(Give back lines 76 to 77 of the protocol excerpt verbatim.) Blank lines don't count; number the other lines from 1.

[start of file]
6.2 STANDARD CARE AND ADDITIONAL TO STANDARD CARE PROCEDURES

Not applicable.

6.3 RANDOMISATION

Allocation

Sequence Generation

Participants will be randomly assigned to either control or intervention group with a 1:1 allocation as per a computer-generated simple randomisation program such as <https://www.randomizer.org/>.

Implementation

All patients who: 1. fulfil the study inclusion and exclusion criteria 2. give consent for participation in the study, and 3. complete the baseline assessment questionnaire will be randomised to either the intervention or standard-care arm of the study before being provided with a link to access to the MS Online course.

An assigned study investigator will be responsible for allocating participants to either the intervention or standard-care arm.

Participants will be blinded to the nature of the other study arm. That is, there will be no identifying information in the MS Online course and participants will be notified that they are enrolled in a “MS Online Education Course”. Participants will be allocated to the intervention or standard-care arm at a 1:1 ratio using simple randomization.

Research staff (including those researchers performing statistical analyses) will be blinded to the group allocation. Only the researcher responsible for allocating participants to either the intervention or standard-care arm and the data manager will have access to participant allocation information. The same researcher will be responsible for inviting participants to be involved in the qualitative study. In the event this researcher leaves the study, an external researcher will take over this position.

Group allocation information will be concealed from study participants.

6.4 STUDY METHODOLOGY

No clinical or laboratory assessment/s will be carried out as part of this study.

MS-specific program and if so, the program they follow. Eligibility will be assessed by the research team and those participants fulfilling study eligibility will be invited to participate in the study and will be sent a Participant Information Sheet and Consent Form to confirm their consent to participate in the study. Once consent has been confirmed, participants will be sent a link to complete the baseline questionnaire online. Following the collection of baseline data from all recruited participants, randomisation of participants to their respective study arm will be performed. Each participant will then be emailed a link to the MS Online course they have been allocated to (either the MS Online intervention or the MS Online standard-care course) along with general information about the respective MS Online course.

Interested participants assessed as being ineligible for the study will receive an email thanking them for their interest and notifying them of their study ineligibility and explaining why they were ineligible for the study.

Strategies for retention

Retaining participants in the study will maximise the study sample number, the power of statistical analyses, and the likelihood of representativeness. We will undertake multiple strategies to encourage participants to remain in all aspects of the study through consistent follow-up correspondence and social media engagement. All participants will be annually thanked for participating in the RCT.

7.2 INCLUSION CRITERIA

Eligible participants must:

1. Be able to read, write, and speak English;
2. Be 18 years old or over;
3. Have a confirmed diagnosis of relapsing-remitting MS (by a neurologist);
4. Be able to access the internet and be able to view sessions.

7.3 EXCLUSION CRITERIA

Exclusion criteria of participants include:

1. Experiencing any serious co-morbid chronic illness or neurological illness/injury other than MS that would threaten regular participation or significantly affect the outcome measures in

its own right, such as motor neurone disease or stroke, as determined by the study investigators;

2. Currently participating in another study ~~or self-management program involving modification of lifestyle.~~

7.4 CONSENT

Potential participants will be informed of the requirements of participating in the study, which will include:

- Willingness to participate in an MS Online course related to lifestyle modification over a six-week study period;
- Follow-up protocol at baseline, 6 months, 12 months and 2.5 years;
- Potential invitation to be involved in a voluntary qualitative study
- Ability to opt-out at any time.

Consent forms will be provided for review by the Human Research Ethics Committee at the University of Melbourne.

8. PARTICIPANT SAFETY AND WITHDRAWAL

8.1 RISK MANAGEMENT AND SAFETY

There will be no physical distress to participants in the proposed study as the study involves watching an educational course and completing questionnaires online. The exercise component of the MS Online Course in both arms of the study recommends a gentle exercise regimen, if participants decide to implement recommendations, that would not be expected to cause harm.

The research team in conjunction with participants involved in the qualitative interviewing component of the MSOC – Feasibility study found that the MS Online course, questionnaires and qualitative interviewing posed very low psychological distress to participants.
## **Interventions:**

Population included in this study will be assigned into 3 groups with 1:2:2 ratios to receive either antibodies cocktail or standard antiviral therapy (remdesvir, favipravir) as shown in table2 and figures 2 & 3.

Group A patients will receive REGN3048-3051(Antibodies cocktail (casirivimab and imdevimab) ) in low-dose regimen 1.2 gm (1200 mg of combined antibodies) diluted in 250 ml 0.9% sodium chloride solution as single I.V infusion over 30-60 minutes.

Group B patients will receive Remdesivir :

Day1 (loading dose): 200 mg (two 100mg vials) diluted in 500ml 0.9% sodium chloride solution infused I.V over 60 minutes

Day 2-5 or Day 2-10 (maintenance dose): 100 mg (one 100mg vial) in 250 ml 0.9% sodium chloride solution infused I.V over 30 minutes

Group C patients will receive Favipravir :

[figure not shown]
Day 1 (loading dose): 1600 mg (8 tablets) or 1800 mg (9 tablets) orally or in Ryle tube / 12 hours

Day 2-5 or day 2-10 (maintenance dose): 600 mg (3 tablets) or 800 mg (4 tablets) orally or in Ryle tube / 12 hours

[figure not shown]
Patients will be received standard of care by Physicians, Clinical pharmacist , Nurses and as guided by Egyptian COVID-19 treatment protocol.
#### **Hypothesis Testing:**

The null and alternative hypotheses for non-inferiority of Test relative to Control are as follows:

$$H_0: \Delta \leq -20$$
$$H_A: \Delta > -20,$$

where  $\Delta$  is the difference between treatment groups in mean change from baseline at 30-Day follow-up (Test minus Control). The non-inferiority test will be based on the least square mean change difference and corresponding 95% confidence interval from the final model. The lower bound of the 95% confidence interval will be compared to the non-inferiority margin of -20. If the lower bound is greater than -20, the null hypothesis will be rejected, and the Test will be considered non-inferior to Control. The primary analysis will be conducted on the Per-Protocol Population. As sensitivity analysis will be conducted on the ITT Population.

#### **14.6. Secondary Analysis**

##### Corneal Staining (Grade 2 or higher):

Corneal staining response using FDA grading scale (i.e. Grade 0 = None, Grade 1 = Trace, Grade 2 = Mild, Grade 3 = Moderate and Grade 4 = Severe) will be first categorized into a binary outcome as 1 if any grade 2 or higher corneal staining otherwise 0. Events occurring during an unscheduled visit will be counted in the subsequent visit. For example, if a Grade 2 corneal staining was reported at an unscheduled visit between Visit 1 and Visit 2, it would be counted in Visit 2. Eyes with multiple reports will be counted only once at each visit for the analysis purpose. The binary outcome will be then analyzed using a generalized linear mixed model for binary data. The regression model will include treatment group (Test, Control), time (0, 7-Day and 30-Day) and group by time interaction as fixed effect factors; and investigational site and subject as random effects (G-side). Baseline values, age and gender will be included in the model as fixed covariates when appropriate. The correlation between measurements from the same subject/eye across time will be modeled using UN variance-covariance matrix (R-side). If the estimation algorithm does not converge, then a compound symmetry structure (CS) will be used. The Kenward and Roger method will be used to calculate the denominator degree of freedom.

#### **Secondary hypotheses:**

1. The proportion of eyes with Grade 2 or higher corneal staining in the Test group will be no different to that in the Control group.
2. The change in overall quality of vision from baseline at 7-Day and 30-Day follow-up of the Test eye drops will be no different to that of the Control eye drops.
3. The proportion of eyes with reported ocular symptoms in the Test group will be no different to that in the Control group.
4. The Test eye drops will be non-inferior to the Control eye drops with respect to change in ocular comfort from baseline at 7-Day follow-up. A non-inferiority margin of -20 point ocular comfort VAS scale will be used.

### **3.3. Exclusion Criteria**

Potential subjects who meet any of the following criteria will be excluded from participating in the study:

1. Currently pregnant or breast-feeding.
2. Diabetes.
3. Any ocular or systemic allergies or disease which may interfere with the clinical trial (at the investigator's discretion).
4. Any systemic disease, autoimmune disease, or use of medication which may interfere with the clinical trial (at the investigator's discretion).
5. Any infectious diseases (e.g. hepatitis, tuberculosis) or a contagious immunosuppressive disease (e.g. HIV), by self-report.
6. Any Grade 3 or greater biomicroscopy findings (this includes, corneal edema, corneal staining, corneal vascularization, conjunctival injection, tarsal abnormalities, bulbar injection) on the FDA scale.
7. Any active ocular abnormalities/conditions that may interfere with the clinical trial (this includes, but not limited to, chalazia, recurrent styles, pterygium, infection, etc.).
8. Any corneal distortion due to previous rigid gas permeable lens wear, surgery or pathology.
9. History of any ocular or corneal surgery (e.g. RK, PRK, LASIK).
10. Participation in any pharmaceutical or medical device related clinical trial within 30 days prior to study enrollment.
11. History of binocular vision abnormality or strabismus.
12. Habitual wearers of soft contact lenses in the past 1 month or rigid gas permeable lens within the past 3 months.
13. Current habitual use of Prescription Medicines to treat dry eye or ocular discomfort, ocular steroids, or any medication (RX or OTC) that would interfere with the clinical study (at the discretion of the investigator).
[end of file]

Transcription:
9. History of any ocular or corneal surgery (e.g. RK, PRK, LASIK).
10. Participation in any pharmaceutical or medical device related clinical trial within 30 days prior to study enrollment.